World War II began 80 years ago this week when German forces invaded Poland. This act of aggression prompted Britain and France, with their empires, to declare war on Germany, thereby pulling more than a quarter of the world’s population into the conflict. From then on, the oceans became less safe even for neutrals like the United States, whose leaders began to prepare for the eventuality of naval conflict with the Axis powers. Japan, having attacked China in 1931 and 1937, would drag the United States into the global conflict on Dec. 7, 1941, with the attack on the U.S. naval base at Pearl Harbor.

Navy Chiefs Celebrate in 19th Annual Chief Petty Officers Heritage Days

More than 200 Chief Petty Officers (CPOs) and CPO selectees attended a celebration of CPO heritage aboard the decommissioned, Iowa-class battleship Wisconsin last month. Cadences and chants—“I wanna be a chief!” was among the most pronounced—lent a festive atmosphere to the days and evenings of August 20–22. This year’s cohort of new CPOs will receive anchors on Sept. 13 at pinning and advancement ceremonies all across the fleet, and these new chiefs will be party to a history that goes back 126 years. For details on this year’s festivities and the recent event at Hampton Roads, read “Keeping the Heritage Alive” at navy.mil.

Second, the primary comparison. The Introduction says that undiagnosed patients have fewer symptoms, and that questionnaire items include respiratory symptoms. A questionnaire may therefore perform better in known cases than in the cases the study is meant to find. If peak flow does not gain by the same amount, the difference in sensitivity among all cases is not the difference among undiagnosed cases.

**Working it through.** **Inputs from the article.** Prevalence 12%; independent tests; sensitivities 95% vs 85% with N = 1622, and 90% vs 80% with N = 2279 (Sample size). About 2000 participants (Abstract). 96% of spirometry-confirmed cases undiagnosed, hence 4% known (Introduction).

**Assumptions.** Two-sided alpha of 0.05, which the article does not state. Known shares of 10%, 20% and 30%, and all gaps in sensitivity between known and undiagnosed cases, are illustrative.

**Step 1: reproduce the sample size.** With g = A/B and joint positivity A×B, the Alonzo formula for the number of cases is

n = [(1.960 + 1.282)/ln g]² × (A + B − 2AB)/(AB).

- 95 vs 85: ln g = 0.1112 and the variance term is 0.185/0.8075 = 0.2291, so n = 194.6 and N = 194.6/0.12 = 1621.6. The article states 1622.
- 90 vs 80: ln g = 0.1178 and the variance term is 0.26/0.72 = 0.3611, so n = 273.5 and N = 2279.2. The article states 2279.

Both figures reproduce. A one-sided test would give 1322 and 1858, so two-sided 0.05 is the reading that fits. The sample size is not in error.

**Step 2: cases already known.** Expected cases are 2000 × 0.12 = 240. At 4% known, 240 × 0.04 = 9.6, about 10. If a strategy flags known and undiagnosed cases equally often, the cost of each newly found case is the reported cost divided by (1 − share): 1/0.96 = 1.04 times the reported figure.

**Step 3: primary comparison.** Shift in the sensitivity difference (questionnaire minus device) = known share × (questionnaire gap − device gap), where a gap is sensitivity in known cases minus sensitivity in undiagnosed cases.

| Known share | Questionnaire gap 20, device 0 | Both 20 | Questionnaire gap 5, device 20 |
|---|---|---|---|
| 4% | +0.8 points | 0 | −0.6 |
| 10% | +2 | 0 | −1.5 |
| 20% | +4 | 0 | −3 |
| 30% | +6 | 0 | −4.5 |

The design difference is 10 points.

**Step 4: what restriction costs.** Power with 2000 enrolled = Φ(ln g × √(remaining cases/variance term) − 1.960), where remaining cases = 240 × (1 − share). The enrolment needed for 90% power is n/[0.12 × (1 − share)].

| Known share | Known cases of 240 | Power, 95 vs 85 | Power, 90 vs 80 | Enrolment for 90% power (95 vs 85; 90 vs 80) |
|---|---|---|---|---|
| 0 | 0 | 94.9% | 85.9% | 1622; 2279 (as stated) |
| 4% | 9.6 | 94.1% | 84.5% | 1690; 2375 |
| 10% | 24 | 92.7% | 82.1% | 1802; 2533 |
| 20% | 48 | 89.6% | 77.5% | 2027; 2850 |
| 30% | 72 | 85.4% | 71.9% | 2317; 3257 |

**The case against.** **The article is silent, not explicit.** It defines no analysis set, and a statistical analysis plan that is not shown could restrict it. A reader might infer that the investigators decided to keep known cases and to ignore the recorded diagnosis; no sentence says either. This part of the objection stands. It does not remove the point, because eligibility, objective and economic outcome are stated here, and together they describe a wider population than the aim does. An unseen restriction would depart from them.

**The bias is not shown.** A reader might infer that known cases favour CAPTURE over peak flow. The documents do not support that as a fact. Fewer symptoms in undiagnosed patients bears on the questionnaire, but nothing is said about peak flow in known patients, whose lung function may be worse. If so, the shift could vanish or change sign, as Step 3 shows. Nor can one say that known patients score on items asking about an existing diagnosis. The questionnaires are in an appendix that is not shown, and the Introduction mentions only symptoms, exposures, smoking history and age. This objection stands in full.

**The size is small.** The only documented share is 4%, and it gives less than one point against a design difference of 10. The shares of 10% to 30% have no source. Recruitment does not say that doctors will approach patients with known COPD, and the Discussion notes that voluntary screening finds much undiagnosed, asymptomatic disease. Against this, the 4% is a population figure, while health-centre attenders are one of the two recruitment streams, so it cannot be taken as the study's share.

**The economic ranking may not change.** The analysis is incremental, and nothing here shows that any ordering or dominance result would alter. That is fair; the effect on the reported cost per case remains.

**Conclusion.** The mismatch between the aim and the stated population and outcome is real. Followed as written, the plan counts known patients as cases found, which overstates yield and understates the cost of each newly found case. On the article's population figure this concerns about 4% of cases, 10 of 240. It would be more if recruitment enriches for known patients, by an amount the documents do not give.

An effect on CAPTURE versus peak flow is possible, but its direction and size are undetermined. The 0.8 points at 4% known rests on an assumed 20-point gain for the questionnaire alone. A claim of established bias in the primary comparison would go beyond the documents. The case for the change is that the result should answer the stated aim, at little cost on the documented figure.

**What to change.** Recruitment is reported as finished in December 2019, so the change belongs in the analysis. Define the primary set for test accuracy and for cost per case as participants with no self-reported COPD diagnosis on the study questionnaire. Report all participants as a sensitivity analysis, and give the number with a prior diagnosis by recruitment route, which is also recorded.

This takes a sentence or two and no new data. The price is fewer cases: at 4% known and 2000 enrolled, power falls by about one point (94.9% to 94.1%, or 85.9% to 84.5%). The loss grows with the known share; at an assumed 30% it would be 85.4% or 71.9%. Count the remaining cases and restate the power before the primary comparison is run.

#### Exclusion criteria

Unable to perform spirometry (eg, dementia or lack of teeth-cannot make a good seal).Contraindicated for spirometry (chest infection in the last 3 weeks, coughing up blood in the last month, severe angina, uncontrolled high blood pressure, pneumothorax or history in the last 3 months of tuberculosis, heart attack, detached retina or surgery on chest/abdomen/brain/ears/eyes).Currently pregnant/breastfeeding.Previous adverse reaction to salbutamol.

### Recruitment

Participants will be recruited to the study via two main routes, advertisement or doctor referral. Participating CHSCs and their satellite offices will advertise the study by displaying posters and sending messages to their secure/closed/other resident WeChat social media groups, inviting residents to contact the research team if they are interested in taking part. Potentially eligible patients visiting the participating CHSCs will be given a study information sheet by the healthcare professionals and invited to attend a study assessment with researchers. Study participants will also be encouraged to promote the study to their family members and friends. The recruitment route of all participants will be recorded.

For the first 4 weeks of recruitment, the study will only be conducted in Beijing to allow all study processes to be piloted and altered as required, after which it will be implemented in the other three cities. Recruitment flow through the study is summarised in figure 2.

NHHC Webpage of the Week

NHHC has added the Mexican-American War to its website’s “Wars, Conflicts, and Operations” section. The new page features a historical summary, images, and links to additional resources, including a bibliography and a study by Capt. Patrick H. Roth of Sailors operating ashore as artillerymen. Most Navy men served onboard ships, however, along the Pacific Coast and in the Gulf of Mexico. The Pacific Squadron, under the command of Commodore John Stoat and Commodore Robert Stockton, ensured success in the California campaign, whereupon the Navy claimed Monterey, San Francisco, and San Diego for the United States. From the Gulf of Mexico, Commodore Matthew Perry and his Sailors plied the small rivers and waterways of Mexico to capture enemy strongholds and block supply routes.

Today in Naval History

The war between Britain and her former colonies—the future United States—came to its formal end in Paris, September 3, 1783, when the two sides concluded peace negotiations and signed a treaty. The war itself had occasioned America’s first naval defense force, the Continental Navy. One of its champions, John Adams, participated in the peace negotiations in Paris, which ultimately produced the treaty’s famous first article: “His Britannic Majesty acknowledges the United States…to be free sovereign independent States; that he treats them as such, and…relinquishes all claims to the Government, Propriety, and Territorial Rights of the same and every Part thereof.” 

For more dates in naval history, including your selected span of dates, see Year at a Glance at NHHC’s website. Be sure to check this page regularly, as content is updated frequently.  

Downloadable version of the above information is available here.